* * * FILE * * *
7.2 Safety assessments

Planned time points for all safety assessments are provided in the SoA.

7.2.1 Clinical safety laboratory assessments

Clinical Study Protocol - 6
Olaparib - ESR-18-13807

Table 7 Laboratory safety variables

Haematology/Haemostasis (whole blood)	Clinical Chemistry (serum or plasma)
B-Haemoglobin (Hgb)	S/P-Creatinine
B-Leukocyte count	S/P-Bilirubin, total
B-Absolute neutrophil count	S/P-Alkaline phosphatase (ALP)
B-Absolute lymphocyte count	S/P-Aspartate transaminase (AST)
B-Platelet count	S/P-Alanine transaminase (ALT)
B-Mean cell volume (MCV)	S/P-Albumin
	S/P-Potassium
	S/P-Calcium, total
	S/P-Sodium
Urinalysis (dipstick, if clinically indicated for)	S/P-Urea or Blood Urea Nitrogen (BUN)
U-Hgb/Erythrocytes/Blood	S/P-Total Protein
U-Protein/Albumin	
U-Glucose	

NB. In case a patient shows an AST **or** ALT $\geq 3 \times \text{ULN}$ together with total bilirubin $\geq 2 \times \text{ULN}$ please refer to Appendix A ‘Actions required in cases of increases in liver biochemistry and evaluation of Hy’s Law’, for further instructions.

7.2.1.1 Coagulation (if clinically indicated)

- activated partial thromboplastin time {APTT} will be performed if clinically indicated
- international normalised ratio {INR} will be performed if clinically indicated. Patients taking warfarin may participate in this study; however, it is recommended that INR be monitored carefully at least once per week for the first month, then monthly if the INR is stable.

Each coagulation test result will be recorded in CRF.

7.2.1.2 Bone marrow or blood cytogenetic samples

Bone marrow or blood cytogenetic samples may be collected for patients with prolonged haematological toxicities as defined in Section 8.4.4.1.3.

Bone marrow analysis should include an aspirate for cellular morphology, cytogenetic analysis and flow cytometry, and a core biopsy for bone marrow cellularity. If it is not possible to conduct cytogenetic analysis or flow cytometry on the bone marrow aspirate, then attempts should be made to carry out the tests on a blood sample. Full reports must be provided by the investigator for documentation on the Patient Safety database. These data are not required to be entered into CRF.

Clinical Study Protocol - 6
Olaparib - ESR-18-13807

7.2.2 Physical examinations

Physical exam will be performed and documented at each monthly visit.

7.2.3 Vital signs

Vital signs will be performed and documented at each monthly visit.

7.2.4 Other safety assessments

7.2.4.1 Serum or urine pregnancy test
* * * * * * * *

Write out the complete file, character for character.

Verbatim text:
7.2 Safety assessments

Planned time points for all safety assessments are provided in the SoA.

7.2.1 Clinical safety laboratory assessments

Clinical Study Protocol - 6
Olaparib - ESR-18-13807

Table 7 Laboratory safety variables

Haematology/Haemostasis (whole blood)	Clinical Chemistry (serum or plasma)
B-Haemoglobin (Hgb)	S/P-Creatinine
B-Leukocyte count	S/P-Bilirubin, total
B-Absolute neutrophil count	S/P-Alkaline phosphatase (ALP)
B-Absolute lymphocyte count	S/P-Aspartate transaminase (AST)
B-Platelet count	S/P-Alanine transaminase (ALT)
B-Mean cell volume (MCV)	S/P-Albumin
	S/P-Potassium
	S/P-Calcium, total
	S/P-Sodium
Urinalysis (dipstick, if clinically indicated for)	S/P-Urea or Blood Urea Nitrogen (BUN)
U-Hgb/Erythrocytes/Blood	S/P-Total Protein
U-Protein/Albumin	
U-Glucose	

NB. In case a patient shows an AST **or** ALT $\geq 3 \times \text{ULN}$ together with total bilirubin $\geq 2 \times \text{ULN}$ please refer to Appendix A ‘Actions required in cases of increases in liver biochemistry and evaluation of Hy’s Law’, for further instructions.

7.2.1.1 Coagulation (if clinically indicated)

- activated partial thromboplastin time {APTT} will be performed if clinically indicated
- international normalised ratio {INR} will be performed if clinically indicated. Patients taking warfarin may participate in this study; however, it is recommended that INR be monitored carefully at least once per week for the first month, then monthly if the INR is stable.

Each coagulation test result will be recorded in CRF.

7.2.1.2 Bone marrow or blood cytogenetic samples

Bone marrow or blood cytogenetic samples may be collected for patients with prolonged haematological toxicities as defined in Section 8.4.4.1.3.

Bone marrow analysis should include an aspirate for cellular morphology, cytogenetic analysis and flow cytometry, and a core biopsy for bone marrow cellularity. If it is not possible to conduct cytogenetic analysis or flow cytometry on the bone marrow aspirate, then attempts should be made to carry out the tests on a blood sample. Full reports must be provided by the investigator for documentation on the Patient Safety database. These data are not required to be entered into CRF.

Clinical Study Protocol - 6
Olaparib - ESR-18-13807

7.2.2 Physical examinations

Physical exam will be performed and documented at each monthly visit.

7.2.3 Vital signs

Vital signs will be performed and documented at each monthly visit.

7.2.4 Other safety assessments

7.2.4.1 Serum or urine pregnancy test